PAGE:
Take the 2-minute tour ×
Stack Overflow is a question and answer site for professional and enthusiast programmers. It's 100% free, no registration required.

I've built a force-directed layout of Senate voting patterns from the past session of Congress. There are 102 nodes and 2,600 edges, based on connecting any two senators who voted together at least 75 % of the time:

Senate Social Network

I've played with the coefficients for charge, gravity, and linkDistance quite a bit in hopes of finding a sweet spot where the nodes are not too clustered together or artificially separated. Using a linkDistance creates much more space than is logical between the four red nodes that connect the two clusters. Not setting a linkDistance causes the two clusters to drift far apart.

Are there any guidelines for choosing the right values, based on edge density or any other social network analysis metrics?

Current layout definition is:

var force = d3.layout.force()
    .nodes(d3.values(nodes))
    .links(d3.values(links))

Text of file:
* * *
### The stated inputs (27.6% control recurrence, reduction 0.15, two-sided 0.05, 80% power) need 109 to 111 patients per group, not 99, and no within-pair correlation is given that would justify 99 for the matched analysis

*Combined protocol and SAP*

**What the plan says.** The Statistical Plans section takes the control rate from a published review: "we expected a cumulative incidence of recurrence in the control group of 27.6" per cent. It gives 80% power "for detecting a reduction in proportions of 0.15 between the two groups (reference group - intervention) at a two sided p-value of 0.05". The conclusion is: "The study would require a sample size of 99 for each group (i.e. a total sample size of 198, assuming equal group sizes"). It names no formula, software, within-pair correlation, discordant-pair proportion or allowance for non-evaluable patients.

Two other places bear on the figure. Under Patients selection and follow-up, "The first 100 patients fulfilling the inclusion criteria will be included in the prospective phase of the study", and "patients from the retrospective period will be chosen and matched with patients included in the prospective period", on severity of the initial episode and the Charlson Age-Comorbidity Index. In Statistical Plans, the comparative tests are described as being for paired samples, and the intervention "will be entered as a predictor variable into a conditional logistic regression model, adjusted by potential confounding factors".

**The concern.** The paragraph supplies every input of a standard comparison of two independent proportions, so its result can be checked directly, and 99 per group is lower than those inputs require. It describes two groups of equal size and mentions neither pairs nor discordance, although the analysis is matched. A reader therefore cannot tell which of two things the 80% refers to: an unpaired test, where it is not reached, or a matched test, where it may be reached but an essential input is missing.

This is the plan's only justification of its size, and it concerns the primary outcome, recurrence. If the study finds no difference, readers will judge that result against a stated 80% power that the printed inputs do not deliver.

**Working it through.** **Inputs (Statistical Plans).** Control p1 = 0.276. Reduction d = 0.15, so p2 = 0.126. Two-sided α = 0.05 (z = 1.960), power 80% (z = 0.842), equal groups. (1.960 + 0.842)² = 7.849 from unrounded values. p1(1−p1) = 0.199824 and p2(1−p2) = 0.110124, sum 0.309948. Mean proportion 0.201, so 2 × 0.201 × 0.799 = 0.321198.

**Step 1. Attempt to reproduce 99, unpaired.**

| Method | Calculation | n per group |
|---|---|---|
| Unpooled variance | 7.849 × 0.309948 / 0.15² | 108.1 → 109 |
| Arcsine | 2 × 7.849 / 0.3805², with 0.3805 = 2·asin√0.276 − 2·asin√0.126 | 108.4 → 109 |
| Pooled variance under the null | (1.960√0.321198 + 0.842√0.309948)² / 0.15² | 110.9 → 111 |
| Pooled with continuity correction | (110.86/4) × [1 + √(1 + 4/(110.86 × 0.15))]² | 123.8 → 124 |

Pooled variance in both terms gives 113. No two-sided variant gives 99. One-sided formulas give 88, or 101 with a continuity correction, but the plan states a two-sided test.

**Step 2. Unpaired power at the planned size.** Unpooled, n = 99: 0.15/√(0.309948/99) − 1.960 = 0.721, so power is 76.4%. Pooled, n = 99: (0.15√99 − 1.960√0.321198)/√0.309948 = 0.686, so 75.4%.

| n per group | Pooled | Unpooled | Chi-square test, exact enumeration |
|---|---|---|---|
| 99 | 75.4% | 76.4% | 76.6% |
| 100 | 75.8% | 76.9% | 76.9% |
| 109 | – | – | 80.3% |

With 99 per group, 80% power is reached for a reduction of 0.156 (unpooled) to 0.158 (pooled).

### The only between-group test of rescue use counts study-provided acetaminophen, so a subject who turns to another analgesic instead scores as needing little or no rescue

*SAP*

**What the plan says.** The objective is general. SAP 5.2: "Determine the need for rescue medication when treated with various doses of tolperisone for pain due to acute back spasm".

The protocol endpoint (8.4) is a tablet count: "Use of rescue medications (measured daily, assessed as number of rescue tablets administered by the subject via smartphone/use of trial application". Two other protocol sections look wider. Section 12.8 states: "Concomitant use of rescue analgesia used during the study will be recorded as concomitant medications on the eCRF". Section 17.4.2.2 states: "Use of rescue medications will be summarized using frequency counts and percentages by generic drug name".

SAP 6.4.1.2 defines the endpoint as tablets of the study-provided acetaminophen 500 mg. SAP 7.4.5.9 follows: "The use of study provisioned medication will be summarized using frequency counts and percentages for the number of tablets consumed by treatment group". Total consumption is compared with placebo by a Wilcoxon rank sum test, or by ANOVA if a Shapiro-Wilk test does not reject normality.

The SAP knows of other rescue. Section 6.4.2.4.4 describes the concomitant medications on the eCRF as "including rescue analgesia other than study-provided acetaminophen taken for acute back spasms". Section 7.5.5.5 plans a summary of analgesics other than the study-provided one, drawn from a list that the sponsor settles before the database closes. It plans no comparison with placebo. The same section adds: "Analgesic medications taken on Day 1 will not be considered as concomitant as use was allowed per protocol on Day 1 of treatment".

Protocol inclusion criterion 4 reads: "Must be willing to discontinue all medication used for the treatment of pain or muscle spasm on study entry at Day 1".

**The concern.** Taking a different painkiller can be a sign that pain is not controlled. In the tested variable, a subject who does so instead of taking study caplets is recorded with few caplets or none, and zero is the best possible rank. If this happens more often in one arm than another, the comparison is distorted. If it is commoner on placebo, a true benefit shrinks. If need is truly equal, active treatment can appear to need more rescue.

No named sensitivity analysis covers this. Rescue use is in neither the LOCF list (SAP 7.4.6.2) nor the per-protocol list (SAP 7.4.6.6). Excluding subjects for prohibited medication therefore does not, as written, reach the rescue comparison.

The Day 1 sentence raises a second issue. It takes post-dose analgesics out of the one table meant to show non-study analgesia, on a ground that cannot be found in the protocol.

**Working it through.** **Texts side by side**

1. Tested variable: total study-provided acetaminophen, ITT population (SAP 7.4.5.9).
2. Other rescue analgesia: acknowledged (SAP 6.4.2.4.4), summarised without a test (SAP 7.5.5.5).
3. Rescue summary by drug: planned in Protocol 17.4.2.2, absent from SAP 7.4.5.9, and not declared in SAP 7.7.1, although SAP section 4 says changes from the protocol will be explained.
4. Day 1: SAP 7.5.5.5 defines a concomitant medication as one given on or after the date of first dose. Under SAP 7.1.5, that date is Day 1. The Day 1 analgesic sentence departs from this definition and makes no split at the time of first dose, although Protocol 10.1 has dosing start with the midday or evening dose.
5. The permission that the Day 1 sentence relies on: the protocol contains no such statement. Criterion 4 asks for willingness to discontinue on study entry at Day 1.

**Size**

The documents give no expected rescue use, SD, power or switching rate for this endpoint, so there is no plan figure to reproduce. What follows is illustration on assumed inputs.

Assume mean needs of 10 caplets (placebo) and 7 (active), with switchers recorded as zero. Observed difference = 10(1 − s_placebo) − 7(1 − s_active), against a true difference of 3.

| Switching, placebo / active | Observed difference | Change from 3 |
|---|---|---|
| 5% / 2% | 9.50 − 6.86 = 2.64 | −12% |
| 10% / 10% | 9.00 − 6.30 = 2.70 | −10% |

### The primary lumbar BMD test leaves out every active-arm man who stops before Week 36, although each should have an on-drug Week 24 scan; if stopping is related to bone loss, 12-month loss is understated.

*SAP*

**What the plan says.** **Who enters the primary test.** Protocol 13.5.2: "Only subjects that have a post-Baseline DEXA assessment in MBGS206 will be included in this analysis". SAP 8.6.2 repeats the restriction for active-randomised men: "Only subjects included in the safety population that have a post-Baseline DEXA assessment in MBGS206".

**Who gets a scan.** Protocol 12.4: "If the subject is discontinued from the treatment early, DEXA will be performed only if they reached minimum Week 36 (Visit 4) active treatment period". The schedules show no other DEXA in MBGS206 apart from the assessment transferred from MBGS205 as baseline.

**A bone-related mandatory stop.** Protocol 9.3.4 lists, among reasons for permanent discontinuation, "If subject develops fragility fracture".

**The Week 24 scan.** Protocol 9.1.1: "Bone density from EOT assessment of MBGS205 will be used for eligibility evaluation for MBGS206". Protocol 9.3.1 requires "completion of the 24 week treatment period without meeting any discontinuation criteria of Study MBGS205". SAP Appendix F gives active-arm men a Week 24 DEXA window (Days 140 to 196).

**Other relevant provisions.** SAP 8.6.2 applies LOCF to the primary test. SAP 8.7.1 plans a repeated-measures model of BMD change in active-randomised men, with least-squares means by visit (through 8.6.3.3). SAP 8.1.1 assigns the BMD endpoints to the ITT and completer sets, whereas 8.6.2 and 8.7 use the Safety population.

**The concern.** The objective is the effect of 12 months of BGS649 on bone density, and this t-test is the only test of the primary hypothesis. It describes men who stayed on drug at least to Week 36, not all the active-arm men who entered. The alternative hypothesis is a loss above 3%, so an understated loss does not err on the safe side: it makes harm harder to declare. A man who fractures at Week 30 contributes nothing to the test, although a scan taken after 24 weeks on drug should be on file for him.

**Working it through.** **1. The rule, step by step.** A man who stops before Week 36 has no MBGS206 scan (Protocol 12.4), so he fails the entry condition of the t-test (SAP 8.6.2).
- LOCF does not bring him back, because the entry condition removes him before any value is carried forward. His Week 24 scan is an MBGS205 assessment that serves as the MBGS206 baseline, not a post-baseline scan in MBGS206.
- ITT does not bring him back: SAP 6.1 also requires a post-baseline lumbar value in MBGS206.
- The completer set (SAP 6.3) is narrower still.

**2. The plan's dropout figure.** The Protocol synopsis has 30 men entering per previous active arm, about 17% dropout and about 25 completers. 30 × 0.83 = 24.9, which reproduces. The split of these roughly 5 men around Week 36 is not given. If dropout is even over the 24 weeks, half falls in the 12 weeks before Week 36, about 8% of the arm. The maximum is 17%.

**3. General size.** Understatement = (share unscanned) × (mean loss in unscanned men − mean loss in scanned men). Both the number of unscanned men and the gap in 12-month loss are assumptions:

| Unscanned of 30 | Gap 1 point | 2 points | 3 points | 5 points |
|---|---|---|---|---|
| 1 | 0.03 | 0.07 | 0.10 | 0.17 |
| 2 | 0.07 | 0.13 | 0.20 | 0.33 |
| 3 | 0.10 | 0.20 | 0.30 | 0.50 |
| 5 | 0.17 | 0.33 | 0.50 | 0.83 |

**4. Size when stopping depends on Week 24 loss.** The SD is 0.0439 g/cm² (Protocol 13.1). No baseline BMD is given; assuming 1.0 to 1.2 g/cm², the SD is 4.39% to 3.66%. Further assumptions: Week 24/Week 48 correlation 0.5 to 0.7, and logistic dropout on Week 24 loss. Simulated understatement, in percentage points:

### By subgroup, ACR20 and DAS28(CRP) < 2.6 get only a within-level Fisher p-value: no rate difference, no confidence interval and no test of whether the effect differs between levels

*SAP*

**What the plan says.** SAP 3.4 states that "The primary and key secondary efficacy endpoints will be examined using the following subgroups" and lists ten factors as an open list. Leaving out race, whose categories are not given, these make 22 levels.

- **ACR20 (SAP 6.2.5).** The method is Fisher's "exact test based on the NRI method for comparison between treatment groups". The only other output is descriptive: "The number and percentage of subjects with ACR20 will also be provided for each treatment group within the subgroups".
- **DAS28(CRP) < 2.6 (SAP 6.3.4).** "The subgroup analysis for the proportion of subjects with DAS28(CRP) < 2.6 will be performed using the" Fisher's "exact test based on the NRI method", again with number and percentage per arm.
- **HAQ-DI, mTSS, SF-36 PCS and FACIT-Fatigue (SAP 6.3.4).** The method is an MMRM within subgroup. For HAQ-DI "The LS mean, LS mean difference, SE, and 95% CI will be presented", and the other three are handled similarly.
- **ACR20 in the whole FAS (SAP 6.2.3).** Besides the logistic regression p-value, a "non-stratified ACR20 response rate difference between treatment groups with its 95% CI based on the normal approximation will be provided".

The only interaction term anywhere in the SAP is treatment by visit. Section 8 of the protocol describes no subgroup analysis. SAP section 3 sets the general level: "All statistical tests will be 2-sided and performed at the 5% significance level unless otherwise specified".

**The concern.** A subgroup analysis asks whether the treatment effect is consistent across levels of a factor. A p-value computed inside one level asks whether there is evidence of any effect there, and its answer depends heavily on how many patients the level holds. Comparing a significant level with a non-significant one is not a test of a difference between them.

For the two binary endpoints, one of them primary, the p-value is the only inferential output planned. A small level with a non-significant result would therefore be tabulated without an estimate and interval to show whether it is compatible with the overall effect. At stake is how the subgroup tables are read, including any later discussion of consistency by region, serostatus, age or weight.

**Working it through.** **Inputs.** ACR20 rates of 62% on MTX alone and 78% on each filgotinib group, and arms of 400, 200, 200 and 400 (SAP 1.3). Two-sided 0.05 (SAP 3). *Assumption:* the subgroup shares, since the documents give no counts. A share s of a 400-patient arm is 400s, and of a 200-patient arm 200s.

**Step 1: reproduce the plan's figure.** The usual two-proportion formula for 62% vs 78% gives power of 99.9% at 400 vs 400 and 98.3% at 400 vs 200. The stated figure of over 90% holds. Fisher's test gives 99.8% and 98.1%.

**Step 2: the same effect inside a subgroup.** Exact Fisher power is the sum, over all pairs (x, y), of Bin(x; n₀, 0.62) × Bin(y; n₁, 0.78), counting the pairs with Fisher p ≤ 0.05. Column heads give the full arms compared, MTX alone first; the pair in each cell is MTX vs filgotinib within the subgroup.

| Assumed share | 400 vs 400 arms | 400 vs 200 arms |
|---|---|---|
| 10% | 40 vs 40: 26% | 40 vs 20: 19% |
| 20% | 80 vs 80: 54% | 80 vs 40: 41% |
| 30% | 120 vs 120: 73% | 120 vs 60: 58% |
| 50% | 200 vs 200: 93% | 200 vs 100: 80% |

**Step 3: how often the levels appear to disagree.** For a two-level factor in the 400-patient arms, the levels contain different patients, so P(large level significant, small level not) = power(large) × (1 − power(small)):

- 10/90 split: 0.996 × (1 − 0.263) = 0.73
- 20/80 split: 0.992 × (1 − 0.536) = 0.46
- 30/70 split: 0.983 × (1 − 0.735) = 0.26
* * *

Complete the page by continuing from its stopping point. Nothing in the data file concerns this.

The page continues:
.size([width - 2 * margin, height - 2 * margin])
    .charge(-80)
    .gravity(0.25)
    .linkDistance(50)
    .on("tick", tick)
    .start();

Thank you!

UPDATE: This is a bit complex to get up on jsFiddle, but feel free to clone or fork on GitHub.

share|improve this question

1 Answer 1

up vote 6 down vote accepted
+50

There are no "right" values -- the ones you might want to choose depend entirely on what you want to show.

There are however some metrics you can use as guidelines. The clustering coefficient is, as the name suggests, a measure of how "clustered" graphs are. This is a property of the whole graph, but you can also apply it to subgraphs (i.e. just the red or blue dots).

A related measure if the node degree, which basically counts the links between nodes. There are lots of other properties of graphs such as the Lovász number for example.

None of these will give you specific values for the parameters you want to set (and nothing will!), but you may find it useful to express those parameters in terms of some of these measures (e.g. set the link distance to the average node degree times a constant).

share|improve this answer
    
Very useful, thank you! –  Chris Wilson Mar 21 '13 at 11:29

Your Answer

 
discard

By posting your answer, you agree to the privacy policy and terms of service.

Not the answer you're looking for? Browse other questions tagged or ask your own question.